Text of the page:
CDF has recorded the largest number of Bc events in the world, by taking advantage of its speedy online filtering system that selects events consistent with b meson decay by carefully tracking the particles in the silicon vertex detector and central tracker. The most recent Run-II Bc lifetime measurement is obtained from events where the Bc decays to an electron and another meson called a "J/Psi," which is a charm quark plus an anticharm quark. Using selection criteria based on this unique signature, CDF finds a Bc signal of 238 events. The lifetime of the Bc was measured to be 0.463 ± 0.069 ± 0.036 10-12 seconds, the most precise Bc lifetime result to date. The precision of this result begins to reach the level needed to separate various theoretical models of quark interactions, and will improve as more Run 2 data is collected.

Members of the CDF team for this Physical Review Letters publication also made significant contributions to the Silicon Vertex Detector, Central Tracker, the Trigger system and the Time-of-Flight detector. From top to bottom, left to right: Intae Yu (SungKyunKwan University, Korea), Ting Miao (Fermilab), Masato Aoki (University of Tsukuba, Japan), Shinhong Kim (University of Tsukuba, Japan), Ilsung Cho (SungKyunKwan University, Korea) and Alberto Ruiz (IFCA, CSIC-University of Cantabria , Spain). Not shown: Bill Ashmanskas (Fermilab) and Jonas Rademacker (University of Oxford, United Kingdom).
 Result of the Week Archive

Science Grid This Week
Extending the Grid by 'EPIC' Proportions
EPIC meeting attendees gathered at RENCI headquarters. Image Courtesy Josh Coyle, Renaissance Computing Institute.
Success in the knowledge age requires cyberinfrastructure- computing resources, applications for research and learning, data repositories and tools for data analysis and long-distance collaboration.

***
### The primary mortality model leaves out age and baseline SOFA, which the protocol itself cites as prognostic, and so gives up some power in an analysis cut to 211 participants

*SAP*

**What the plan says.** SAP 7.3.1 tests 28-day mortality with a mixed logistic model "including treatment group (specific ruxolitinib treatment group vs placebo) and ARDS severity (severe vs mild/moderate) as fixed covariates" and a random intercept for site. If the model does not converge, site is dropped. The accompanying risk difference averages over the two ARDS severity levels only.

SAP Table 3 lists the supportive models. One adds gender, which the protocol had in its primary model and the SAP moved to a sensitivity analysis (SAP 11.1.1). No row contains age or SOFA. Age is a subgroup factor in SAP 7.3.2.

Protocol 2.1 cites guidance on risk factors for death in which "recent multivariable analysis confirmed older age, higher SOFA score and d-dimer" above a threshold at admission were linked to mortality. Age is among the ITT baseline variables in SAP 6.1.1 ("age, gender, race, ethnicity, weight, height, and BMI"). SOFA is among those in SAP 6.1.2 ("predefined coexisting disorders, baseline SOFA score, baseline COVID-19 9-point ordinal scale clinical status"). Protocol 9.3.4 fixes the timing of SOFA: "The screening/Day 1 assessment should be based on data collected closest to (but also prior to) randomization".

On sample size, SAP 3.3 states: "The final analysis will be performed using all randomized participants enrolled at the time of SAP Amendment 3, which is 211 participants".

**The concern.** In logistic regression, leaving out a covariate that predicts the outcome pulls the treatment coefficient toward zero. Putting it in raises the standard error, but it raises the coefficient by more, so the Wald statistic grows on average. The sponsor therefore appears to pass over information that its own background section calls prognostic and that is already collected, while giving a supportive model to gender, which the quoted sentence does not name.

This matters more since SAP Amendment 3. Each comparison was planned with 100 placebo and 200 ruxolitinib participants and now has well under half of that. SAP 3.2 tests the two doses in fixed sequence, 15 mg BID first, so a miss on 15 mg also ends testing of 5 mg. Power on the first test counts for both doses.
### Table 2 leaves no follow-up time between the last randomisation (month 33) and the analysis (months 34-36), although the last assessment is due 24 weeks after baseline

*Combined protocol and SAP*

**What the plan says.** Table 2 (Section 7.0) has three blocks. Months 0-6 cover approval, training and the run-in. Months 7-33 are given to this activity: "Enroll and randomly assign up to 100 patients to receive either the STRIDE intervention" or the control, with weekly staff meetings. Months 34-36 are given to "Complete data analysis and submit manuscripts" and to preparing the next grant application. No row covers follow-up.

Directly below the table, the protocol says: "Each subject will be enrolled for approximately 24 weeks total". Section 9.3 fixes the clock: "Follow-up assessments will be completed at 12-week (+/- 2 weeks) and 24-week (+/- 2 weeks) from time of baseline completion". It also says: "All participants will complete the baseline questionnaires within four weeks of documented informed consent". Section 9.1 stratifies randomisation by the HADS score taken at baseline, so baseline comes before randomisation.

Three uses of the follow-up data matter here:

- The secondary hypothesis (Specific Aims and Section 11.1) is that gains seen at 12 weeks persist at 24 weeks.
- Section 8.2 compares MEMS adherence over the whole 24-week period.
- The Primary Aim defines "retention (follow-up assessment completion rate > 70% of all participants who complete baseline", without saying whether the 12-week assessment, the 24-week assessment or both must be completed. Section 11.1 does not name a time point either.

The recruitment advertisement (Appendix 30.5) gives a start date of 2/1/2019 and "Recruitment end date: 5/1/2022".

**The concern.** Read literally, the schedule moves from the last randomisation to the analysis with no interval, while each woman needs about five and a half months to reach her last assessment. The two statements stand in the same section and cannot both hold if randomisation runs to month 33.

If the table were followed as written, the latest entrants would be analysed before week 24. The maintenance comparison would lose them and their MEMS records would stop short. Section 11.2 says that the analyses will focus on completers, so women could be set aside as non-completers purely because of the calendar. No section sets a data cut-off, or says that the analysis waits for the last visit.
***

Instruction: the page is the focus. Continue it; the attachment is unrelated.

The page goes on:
Read More
C++ Classes offered June 5
On June 5, Fermilab will offer the first session of Accelerated C++: A Short Course in Practical Programming by Example. Course registration is now open. Course Announcement and Syllabus.

Batavia Road entrance closed to cars and bicycles
The Batavia Road entrance is closed for renovation now through Monday, May 22 at 4:00 p.m. During this time, the City of Warrenville will also be repaving roadways and carrying out other construction work along Batavia Road. Delays are expected to continue until early June, even after the entrance re-opens. Drivers and bicyclists should use Pine and Wilson Street entrances until the work is completed. Pine Street entrance hours are 6:00 a.m. to 8:00 p.m. for the general public and 24 hours a day, 7 days a week for employees. The Wilson Road entrance hours are 6:00 a.m. to 6:00 p.m., Monday through Friday. For more information, contact Tom Prosapio at prosapio@fnal.gov

Power Outage
On Saturday, May 20, there will be a major power outage in Wilson Hall. As a result, Wilson Hall and Ramsey Auditorium will be closed from 7:00 a.m. to 5:00 p.m. If you must enter Wilson Hall or the Auditorium during this time, you will be asked to sign in at the security desk in the Wilson Hall atrium. Please note: emergency exit stairwells, elevators and exit signs will not illuminate during this time. Avoid using the elevator and use the North open stairwells in case of emergency.